The European Central Bank took new measures Thursday to bolster the continent’s ailing economy while dampening expectations that it would escalate its efforts to help struggling European governments borrow money at affordable rates.
The ECB cut interest rates by a quarter percentage point and announced a program to make it easier and cheaper for cash-strapped banks to borrow money from the central bank. Both steps were widely anticipated.
But ECB President Mario Draghi stoked the concerns of global investors by telling reporters that the central bank would not print money to buy government bonds. Many government officials in Europe and beyond have been urging the ECB to expand its purchases of bonds issued by Italy, Spain and other countries as a way of boosting market demand for the bonds, thereby bringing down interest rates that have approached prohibitive levels.
Draghi’s comments at a news conference in Frankfurt immediately drove up the interest rates that several heavily indebted countries must pay to borrow money.
The rate Italy must pay to borrow money for a decade soared by nearly half a percentage point, to 6.43 percent, and Spain’s rate rose 0.4 percentage points, to 5.75 percent. Even France, which remains in relatively strong financial shape, saw its borrowing costs rise 0.14 percentage point to 3.3 percent.
These rising rates further ramped up the pressure on European leaders, who are meeting in Brussels for a potentially fateful summit aimed at resolving the continent’s debt crisis.
In a separate action Thursday, the European Banking Authority said European banks would have to raise about $150 billion as a buffer against possible losses. About $40 billion of this buffer would be to cushion potential losses on troubled European government bonds held by the banks.
If the banks respond to the mandates by cutting back on lending, this could further crimp economic activity at time when Europe is already showing signs of a new recession.
And if the banks cannot raise the new money from private investors, Europe’s governments may have to come up with the cash — much as the U.S. government pumped capital into U.S. financial firms as part of the 2008 bank bailout. This could further stress European governments, which are already facing financial difficulties.
To address what Draghi called a “significant downward revision” in the economic outlook, the ECB slashed its main target for short-term interest rates to 1 percent from 1.25 percent. The central bank has now fully reversed its rate increases from earlier in the year, essentially acknowledging that the debt crisis afflicting many European nations could be dragging the continent back into recession.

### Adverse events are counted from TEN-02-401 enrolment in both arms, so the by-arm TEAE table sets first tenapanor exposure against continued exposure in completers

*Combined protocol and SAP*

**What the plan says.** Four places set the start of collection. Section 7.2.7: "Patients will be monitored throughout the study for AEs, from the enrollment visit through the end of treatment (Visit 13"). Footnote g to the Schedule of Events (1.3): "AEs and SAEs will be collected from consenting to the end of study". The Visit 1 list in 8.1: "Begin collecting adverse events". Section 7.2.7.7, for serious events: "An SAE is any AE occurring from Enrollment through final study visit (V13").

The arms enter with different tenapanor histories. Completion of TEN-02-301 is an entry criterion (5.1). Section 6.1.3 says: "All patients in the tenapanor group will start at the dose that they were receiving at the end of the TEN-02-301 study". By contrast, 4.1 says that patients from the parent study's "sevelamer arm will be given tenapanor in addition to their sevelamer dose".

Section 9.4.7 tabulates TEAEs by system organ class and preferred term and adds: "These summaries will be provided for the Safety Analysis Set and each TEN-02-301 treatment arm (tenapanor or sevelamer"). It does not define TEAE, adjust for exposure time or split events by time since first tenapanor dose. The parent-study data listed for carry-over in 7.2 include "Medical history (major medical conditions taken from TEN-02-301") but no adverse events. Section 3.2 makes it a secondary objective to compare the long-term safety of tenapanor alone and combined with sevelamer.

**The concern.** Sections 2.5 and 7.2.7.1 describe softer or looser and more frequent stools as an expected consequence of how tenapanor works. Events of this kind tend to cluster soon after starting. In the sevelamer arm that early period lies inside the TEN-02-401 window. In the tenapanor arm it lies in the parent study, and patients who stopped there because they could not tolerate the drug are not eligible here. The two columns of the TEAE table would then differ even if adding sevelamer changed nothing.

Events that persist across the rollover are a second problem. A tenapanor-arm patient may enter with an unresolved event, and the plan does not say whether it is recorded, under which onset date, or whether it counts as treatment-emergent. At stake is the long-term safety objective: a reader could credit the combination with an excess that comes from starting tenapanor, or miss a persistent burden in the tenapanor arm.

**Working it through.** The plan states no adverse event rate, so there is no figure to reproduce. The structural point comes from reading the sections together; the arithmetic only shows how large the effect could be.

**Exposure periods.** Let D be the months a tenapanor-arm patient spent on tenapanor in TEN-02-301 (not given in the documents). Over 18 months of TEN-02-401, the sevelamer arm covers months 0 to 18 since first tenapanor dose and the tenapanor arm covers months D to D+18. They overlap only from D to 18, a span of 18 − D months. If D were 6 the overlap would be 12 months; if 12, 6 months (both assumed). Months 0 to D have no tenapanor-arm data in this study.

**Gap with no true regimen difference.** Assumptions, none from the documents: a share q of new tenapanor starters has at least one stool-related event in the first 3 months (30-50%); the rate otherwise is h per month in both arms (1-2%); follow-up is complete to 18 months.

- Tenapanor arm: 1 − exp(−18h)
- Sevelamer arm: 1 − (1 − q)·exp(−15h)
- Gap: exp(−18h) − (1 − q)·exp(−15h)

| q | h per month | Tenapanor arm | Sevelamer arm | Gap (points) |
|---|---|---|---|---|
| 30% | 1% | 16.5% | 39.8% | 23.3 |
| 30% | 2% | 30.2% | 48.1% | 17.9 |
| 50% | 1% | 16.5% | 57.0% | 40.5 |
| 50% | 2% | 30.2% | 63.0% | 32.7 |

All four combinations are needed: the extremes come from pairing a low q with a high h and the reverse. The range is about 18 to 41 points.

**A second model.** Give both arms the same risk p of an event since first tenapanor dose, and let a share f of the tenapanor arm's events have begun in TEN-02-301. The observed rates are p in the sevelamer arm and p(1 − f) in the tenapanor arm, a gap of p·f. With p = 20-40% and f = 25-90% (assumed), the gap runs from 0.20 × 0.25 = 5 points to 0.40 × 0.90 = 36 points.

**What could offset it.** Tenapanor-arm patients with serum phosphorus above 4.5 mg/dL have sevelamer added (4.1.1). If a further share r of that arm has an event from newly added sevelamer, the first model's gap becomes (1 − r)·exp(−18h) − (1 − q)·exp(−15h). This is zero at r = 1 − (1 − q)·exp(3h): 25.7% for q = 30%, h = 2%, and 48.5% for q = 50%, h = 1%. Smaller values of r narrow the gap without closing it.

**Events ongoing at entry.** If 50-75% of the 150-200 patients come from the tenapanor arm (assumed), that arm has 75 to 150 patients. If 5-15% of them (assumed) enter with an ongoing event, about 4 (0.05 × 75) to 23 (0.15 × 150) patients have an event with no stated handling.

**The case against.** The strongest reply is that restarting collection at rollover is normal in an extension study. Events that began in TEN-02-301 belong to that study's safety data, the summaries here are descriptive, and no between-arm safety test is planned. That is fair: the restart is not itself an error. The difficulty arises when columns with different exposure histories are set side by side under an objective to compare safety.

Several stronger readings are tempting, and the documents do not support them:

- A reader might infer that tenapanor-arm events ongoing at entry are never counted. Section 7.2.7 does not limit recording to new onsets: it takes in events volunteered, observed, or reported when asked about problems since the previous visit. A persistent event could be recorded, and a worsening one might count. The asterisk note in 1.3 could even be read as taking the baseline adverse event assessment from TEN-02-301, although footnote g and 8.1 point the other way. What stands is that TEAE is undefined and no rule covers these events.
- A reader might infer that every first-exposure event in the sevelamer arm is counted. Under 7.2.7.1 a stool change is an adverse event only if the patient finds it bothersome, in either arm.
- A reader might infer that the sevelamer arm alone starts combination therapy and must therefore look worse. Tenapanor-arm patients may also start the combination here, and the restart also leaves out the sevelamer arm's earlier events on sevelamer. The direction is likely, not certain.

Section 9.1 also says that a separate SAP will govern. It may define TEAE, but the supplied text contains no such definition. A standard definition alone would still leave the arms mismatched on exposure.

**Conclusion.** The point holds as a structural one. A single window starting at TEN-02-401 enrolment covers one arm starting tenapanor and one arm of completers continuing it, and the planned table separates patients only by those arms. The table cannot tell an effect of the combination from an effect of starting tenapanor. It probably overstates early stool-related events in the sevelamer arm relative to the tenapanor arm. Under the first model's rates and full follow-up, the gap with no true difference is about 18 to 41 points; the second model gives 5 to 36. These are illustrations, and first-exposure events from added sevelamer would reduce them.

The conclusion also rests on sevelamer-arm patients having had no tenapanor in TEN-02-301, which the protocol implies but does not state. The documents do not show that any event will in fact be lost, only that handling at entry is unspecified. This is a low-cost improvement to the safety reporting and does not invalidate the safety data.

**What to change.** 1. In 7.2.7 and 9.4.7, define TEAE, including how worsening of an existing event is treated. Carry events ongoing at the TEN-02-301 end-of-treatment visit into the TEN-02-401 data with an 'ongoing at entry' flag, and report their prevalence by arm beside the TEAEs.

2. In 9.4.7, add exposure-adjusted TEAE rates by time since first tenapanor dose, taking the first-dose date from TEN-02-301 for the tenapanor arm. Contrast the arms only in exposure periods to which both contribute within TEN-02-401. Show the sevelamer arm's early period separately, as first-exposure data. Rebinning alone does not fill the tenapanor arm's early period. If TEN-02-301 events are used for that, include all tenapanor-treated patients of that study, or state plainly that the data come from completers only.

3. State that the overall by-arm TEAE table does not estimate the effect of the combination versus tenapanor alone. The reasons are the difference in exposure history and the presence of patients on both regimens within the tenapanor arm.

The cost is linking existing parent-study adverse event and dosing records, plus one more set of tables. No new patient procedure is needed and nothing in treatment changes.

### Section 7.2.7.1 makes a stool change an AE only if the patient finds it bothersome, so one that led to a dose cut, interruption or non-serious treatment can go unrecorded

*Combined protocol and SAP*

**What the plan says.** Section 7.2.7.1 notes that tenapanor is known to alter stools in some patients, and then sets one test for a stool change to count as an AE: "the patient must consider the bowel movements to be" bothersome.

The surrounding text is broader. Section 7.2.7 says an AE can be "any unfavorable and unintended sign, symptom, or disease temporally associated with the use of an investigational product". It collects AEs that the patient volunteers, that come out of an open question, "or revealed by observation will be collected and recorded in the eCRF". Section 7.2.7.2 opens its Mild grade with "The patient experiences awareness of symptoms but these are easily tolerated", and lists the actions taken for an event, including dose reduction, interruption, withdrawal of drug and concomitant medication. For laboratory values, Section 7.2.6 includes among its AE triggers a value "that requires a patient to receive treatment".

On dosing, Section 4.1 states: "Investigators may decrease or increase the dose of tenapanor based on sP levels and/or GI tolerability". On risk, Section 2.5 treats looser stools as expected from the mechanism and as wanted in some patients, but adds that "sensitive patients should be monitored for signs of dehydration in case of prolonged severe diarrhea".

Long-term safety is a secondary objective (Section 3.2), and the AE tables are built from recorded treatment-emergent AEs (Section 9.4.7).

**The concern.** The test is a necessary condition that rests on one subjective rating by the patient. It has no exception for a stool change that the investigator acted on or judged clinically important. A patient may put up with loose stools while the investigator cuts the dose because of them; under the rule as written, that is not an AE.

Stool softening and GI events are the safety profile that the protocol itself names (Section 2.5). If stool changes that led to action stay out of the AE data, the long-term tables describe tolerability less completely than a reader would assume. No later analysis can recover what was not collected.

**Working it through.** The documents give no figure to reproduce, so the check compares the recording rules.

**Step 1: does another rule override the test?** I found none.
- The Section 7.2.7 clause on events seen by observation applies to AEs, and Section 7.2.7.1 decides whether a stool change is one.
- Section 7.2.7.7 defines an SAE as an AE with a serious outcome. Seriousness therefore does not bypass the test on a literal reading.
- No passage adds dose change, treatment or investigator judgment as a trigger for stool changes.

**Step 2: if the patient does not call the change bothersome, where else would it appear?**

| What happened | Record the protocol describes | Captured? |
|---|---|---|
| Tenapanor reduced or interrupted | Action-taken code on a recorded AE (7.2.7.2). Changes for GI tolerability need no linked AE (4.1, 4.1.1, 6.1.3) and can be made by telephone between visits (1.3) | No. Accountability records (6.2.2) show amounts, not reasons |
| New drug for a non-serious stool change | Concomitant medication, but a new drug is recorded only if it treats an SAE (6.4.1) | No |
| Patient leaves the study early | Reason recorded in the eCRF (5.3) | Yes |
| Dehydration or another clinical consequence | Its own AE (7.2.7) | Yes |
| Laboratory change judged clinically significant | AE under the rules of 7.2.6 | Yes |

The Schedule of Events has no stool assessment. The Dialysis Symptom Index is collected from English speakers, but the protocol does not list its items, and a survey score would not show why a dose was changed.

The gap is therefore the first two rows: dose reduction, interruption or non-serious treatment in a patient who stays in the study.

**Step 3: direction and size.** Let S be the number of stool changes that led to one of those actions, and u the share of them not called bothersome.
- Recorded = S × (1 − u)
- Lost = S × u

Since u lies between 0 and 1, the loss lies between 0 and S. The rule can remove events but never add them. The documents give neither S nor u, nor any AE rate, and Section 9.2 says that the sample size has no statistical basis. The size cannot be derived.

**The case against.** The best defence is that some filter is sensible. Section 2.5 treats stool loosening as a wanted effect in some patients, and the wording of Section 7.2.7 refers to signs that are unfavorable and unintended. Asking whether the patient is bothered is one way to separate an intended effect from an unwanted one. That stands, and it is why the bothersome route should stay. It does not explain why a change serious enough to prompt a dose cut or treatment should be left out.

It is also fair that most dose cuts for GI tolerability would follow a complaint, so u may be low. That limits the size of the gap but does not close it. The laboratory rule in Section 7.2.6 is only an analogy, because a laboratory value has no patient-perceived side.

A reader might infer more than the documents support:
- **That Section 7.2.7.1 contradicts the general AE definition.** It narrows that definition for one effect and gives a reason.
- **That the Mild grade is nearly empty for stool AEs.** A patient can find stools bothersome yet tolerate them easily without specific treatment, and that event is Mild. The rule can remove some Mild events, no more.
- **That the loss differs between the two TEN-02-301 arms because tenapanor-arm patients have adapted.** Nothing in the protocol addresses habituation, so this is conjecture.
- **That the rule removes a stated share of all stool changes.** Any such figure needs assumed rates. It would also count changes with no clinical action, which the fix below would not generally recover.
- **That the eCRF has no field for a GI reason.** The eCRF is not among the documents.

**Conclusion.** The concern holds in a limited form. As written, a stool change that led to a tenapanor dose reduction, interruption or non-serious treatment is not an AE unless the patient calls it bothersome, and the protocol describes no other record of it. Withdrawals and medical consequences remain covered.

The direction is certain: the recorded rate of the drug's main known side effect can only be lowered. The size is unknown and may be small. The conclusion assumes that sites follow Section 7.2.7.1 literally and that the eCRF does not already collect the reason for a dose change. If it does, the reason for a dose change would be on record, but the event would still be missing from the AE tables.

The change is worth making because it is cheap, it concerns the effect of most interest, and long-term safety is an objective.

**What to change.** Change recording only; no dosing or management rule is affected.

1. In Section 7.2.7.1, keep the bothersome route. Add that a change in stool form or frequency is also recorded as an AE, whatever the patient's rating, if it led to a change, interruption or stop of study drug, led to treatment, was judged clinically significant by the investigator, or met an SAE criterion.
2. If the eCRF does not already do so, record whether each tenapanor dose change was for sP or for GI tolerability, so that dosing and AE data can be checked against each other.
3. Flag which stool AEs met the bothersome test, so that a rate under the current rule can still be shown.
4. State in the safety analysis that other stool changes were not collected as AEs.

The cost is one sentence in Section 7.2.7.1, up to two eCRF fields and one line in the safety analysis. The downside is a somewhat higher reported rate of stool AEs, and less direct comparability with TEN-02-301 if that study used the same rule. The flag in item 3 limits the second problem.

In expanding its program to support the financial sector, the ECB began offering unlimited amounts of three-year loans to banks. It had previously offered one-year loans.
The ECB also relaxed its rules for what it will accept as collateral for the loans. Banks have had increasing difficulty coming up with high-quality collateral amid mounting concerns about the quality of government bonds and other assets.
The ECB meeting was only the second for Draghi since he became president, and he has cut interest rates at both of them. At the same time, Draghi said the central bank’s governing council did not discuss any efforts to cap the rates that governments must pay to borrow money, which they often need to keep operating. As fear over possible government defaults has spread in recent months, government bond yields have been spiking.
“While the ECB met expectations of a further cut in interest rates and greater support for banks today, it shattered hopes that it is about to fire a silver bullet into the heart of the debt crisis,” said Jonathan Loynes of Capital Economics in a report.
Draghi, who previously headed the Italian central bank, is playing a delicate game. By withholding ECB relief for weaker European governments, he is keeping pressure on political leaders to make difficult choices needed to stabilize the euro currency. But critics fear that if Draghi refuses to budge, he could precipitate a breakup of the euro currency zone.
“I don’t think it’s really useful to speculate on breakups or things like that,” Draghi told reporters. “In spite of everything, it seems quite far-fetched.”
The EBA report highlights some of the same concerns about the health of the European banking system that led the central bank to expand its lending and other programs.
It also showed how some of the banking system’s recent problems are self-inflicted.
According to EBA data released Thursday, major financial companies such as Germany’s Deutsche Bank and France’s BNP Paribas participated in the sell-off of European government bonds that pushed down the value of those investments and weakened the European financial system as a whole.
Compared with earlier EBA statistics from July, Deutsche Bank, for example, reduced its Italian bond holdings from $10 billion at the end of last year to around $4 billion as of Sept. 30.